Kelowna Camping is at a premium and this post is a response to the hundreds of emails and phone calls that I get every summer in regards to Kelowna Campgrounds.

Step #1
Check the Provincial Park listings to see if something can be reserved. Even if you do not reserve, this is good process to get campground information.

The main reservation site for British Columbia Provincial Parks is and if you prefer, the phone number is:
604-689-9025 (Vancouver) 1-800-689-9025 (Int’l and the rest of British Columbia)
Pro’s and Con’s of Provincial Parks

Pro’s of Provincial Parks:
BC Provincial Parks will almost always be safe, consistent and placed in the best Vista’s. You can almost always count on the best camp possible by staying in Provincial Parks. Usually the bathrooms are very good and well stocked with toilet paper and hot water.

Con’s of Provincial Parks
They cost money.
Sometimes they are just too commercialised or maybe not enough commercialised for some.
You can’t blow up stuff like fireworks. You can’t shoot guns. ummm definite no – no firewood – you can’t cut down dead trees (you will get put in jail if you cut down green -that is “alive” -trees) and you are not supposed to even forage for firewood you have to purchase it by the bundle. (about $6 an armload)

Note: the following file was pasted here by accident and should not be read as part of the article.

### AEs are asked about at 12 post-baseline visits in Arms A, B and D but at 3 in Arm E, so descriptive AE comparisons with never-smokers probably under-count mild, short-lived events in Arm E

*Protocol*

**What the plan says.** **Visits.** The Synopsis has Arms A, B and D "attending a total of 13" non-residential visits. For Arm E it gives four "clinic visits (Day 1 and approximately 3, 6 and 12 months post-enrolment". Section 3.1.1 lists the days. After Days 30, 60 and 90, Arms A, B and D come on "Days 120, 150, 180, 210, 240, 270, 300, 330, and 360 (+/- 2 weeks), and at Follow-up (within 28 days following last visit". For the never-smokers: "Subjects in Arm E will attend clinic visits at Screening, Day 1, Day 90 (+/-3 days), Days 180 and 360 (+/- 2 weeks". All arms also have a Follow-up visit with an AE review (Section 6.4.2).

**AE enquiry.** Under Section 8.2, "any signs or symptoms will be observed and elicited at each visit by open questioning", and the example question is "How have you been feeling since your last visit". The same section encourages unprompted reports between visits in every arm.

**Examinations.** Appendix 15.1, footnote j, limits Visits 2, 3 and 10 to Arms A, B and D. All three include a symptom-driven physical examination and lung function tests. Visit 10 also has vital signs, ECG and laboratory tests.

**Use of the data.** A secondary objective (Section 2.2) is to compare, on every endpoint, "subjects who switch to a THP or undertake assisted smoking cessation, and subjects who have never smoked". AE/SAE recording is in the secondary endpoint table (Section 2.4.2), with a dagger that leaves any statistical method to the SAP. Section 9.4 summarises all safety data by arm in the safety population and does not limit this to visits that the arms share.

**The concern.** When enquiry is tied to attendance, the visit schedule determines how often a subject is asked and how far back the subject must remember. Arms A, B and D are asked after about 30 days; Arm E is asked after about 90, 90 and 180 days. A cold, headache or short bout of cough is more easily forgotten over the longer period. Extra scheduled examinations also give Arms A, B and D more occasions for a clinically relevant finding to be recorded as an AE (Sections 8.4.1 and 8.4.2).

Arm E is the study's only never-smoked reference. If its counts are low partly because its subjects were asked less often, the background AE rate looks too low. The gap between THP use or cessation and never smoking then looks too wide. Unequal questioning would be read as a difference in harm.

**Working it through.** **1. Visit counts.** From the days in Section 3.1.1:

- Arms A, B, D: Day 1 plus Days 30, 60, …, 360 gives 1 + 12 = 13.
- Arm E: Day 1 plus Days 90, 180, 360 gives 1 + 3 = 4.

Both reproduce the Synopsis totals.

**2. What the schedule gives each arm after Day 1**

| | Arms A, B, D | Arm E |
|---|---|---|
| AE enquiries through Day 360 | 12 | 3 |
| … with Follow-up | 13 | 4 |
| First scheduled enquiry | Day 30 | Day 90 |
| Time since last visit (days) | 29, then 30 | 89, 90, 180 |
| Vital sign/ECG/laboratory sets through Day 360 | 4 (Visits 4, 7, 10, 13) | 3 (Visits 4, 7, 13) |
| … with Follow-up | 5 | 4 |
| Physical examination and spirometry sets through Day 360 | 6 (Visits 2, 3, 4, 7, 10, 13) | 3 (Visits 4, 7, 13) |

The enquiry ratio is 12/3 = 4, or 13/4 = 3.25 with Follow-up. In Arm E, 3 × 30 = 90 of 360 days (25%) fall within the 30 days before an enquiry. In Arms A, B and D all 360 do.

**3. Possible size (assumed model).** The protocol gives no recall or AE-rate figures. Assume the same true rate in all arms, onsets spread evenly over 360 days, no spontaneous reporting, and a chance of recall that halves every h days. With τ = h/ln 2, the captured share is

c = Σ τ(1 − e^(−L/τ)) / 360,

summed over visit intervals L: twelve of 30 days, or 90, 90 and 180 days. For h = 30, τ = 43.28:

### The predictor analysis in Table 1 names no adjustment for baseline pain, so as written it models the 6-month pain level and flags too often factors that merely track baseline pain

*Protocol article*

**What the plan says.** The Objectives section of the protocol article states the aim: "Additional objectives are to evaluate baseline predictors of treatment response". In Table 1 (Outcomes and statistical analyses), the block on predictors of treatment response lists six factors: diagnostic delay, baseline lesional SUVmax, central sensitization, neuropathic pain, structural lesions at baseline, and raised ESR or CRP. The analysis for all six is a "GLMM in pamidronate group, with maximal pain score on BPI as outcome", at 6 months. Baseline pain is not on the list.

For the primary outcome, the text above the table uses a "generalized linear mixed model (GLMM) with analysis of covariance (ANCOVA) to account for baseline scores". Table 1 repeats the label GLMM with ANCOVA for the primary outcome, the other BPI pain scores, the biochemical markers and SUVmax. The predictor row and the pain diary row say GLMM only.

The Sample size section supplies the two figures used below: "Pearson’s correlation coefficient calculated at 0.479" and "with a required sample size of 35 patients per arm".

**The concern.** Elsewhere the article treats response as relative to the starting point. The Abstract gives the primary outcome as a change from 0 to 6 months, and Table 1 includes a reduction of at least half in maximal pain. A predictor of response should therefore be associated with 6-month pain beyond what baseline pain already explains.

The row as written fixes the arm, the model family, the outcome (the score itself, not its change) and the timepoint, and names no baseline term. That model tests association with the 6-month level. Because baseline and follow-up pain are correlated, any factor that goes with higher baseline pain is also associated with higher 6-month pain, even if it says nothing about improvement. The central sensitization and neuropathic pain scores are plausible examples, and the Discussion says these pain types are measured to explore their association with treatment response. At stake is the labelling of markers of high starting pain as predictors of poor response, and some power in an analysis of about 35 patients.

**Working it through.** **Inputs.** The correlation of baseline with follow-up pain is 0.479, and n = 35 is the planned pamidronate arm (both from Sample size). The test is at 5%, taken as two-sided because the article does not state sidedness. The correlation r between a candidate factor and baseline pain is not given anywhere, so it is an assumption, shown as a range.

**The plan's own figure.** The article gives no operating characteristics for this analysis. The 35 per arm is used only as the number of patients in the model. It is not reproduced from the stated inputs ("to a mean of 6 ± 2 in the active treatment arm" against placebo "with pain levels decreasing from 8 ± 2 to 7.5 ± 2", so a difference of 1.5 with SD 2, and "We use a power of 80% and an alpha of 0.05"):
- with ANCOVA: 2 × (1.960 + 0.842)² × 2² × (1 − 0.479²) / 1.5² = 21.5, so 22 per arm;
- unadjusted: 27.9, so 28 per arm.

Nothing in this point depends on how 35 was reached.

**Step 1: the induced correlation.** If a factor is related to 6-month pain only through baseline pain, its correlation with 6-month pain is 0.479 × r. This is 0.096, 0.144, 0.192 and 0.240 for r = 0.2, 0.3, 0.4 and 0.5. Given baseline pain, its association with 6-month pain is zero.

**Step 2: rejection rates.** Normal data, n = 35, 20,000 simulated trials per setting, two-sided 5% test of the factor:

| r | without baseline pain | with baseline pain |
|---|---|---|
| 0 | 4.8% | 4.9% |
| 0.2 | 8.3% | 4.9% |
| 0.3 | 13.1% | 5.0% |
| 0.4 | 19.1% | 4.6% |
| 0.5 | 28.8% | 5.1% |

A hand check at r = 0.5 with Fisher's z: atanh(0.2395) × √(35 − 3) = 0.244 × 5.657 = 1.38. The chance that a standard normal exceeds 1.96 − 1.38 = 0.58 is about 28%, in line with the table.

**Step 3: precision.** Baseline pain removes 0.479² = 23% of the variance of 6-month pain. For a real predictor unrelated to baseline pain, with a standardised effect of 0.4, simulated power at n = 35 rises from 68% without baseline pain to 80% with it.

Which Provincial Parks are closest to Kelowna?

When you are checking to see if anything is available in a provincial park for camping reservations and if you want to be near Kelowna this is the order by proximity that I would check in:

  • Bear Creek Provincial Park (West side of Okanagna Lake)
  • Fintry Provincial Park (West side of Okanagna Lake)
  • Okanagan Lake (North) (Between Summerland and Peachland)
  • Okanagan Lake (South) (Between Summerland and Peachland)
  • Kekuli Bay (close to Oyama) (East side of Okanagan Lake)
  • Ellison Provincial Park (close to vernon) (West side of Okanagna Lake)
  • Kettle River Provincial Park (45 minutes up Highway 33)

Step #2 View this list of 25 Campgrounds near Kelowna